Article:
Does anyone out there know family stories, anecdotes, or really anything about Philip Bork (1841-1915), of Tiffin, Ohio? Or have his picture? If so, contact me at: Alan Borer, 568 Illinois Ct., Westerville, Ohio 43081.
Here's my first publication about Philip Bork, in Bend of the River, October 2008, p. 31:
I like to reconstruct history using old letters. This takes me to stamp shows, where I look for certain places and topics among the fragments of correspondence. When I come across a stamp dealer's box of old envelopes that are sorted by county, I rummage for certain ones. The counties that I am hunting for are Sandusky, Wood, Lucas and Seneca.
When I find a Seneca County offering, I frequently run across envelopes addressed to "Philip Bork" of Tiffin, Ohio, who was in the nursery business. This story is how I followed a faint trail from my great-great-grandmother's brother in law to the story of how a cherry variety was lost.
A very long time ago, my grandfather showed me a letter from his grandmother that was about a failed attempt at homesteading the Kansas prairie. In it, she described their living conditions - an earthen basement where her son was born. The antique letter was addressed to her sister in Tiffin, Ohio, Mrs. Philip Bork.
So when I discovered an old envelope adressed to Philip Bork at a stamp collector's show, I pounced on it. The postmark was "Adrian, Ohio" and it read as follows:
"April 4, 1900 . . . Dear Sir, Please send us your price list of fruit trees and grape vines as we saw your advertisement in the 'Seneca Advertiser.' In cherry trees I would like to know if you have the Early Richmond, Dye House and Montmorency varieties. Please favor me with an early reply....John Reahle"
My first inquiry was into a massive "Centennial Biographical History of Seneca County, Ohio" that was published in 1902. I learned that Philip Bork was born in Bloom Township, Seneca County in 1841. His parents were German immigrants.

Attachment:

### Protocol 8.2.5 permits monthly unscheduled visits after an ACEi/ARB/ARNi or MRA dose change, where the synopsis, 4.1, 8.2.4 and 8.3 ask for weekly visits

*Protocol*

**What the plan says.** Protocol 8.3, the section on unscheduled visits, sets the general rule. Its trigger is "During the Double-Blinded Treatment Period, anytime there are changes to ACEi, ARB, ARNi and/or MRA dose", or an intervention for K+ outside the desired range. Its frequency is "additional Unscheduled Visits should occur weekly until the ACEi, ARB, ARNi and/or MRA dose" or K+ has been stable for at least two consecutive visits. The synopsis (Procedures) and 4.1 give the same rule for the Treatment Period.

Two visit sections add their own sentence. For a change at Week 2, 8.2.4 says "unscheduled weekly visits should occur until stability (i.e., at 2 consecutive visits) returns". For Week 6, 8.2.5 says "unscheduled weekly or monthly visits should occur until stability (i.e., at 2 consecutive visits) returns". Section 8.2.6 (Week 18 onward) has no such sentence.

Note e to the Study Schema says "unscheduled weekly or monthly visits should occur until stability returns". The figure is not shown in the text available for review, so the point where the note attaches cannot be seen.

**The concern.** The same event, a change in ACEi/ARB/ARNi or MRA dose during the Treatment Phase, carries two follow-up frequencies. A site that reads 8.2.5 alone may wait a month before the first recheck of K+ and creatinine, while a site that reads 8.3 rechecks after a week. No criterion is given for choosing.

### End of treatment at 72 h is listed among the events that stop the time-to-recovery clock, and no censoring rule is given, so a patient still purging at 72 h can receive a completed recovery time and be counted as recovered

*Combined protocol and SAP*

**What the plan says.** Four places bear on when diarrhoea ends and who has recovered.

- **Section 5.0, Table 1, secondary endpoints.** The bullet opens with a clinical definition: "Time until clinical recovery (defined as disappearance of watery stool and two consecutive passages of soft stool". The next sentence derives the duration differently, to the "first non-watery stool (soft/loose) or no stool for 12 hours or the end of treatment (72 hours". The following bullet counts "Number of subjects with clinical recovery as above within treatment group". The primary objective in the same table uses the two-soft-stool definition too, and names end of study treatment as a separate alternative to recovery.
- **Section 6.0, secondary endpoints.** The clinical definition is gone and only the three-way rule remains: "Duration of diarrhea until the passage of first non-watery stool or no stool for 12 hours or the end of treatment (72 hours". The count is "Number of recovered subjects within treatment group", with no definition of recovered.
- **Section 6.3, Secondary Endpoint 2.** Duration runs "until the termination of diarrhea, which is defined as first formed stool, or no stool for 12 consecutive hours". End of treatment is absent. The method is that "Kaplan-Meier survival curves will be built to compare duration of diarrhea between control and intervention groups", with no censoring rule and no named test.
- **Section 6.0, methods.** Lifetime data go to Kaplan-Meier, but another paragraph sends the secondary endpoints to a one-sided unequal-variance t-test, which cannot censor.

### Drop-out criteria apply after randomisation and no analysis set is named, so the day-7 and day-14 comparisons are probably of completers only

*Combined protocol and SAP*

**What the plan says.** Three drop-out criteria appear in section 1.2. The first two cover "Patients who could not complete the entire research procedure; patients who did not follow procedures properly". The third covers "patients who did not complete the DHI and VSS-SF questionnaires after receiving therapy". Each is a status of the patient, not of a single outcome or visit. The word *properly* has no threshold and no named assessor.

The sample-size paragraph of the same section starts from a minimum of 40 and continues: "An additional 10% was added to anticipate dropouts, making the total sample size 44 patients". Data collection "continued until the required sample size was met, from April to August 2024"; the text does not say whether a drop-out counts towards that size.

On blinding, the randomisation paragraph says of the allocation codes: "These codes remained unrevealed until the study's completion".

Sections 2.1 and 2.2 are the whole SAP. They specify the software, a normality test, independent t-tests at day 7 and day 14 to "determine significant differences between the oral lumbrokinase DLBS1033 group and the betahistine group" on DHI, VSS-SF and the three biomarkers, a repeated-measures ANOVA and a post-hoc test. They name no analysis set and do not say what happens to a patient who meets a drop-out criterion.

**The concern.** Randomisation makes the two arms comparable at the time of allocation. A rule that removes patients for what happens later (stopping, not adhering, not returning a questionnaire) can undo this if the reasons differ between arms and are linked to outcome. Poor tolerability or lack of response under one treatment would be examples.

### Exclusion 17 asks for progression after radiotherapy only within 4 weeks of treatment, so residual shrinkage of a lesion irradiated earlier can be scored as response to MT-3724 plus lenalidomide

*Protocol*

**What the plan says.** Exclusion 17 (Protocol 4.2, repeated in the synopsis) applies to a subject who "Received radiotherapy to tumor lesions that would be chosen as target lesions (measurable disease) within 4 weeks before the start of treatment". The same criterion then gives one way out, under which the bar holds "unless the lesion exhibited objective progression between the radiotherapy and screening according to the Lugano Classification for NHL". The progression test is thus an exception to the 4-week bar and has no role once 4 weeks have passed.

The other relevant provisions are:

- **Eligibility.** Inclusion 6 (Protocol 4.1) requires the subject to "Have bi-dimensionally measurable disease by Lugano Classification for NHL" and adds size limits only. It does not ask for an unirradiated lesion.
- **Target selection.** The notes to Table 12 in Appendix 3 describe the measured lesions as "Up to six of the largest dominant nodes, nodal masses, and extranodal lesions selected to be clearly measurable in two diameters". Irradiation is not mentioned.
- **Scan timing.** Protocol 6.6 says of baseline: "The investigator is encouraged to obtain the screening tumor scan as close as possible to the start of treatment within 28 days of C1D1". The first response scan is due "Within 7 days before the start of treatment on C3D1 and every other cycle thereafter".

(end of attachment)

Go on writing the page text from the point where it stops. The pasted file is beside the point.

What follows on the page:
He married Mary Fischer in 1872 and they had two children. The couple settled on a 103 acre farm. And the same he married, Philip Bork "sowed some seed for fruit trees and has gradually increased his nursery business until he had an excellent nursery of three acres and enjoyed a very liberal patronage."
Mr. Bork also farmed wheat, oats and corn. The nurseryman was a devout Catholic and a staunch Democrat. His wife, Mary Fischer Bork, was my great-great grandmother's sister (Barbara Fischer Borer).
What else could be learned from the letter? Adrian is a farming village about halfway between Tiffin and Carey, Ohio. I gathered from the text of the letter that it came from someone interested enough in planting cherry trees to already be aware of some of the varieties available. "Montmorency" is propbably the most popular variety of sour cherry even today. And "Early Richmond," another sour cherry, is also still very much around. But "Dye House?" That one was a puzzle.
My next clue was another gigantic work, musty with age, but containing beautifully engraved prints. Entitled "The Cherries of New York" by U. P. Hedrick, it was published by the State of New York Department of Agriculture in 1915. And it fully described the Dye House variety as a very early ripener, "attractive in appearance and equally well-flavored." The book noted that the cherry was named for an early grower, a Mr. Dyehouse of Lincoln County, Kentucky, and that it was similar to the "Early Richmond" and "ought to be grown both for home and commercial purposes far more than it is."
The Dye House cherry if today among the "lost" varieties of the fruit. In a 1998 report on rare fruit, Dye House is listed as a variety of cherry that is no longer grown or available from nurseries.
An expert in stone fruit, Andy Mariani commented to me: I do not know of any source for Dye House cherry . . . . In the last decade, many old named varieties have simply gone by the wayside. However, there still may be a remaining Dye House cherry tree somewhere in a backyard or private collection."
Thus, whether my ancestor, Philip Bork, had any Dye House cherries for sale in 1900 is still a mystery. It makes me aware of how many varieties of fruit there once were, and how few there are today.
(The author wishes to thank Sarah DeSanctis of the University of Rochester and Andy Mariani of the Rare Fruit Growers Association for their information.)
(to be continued)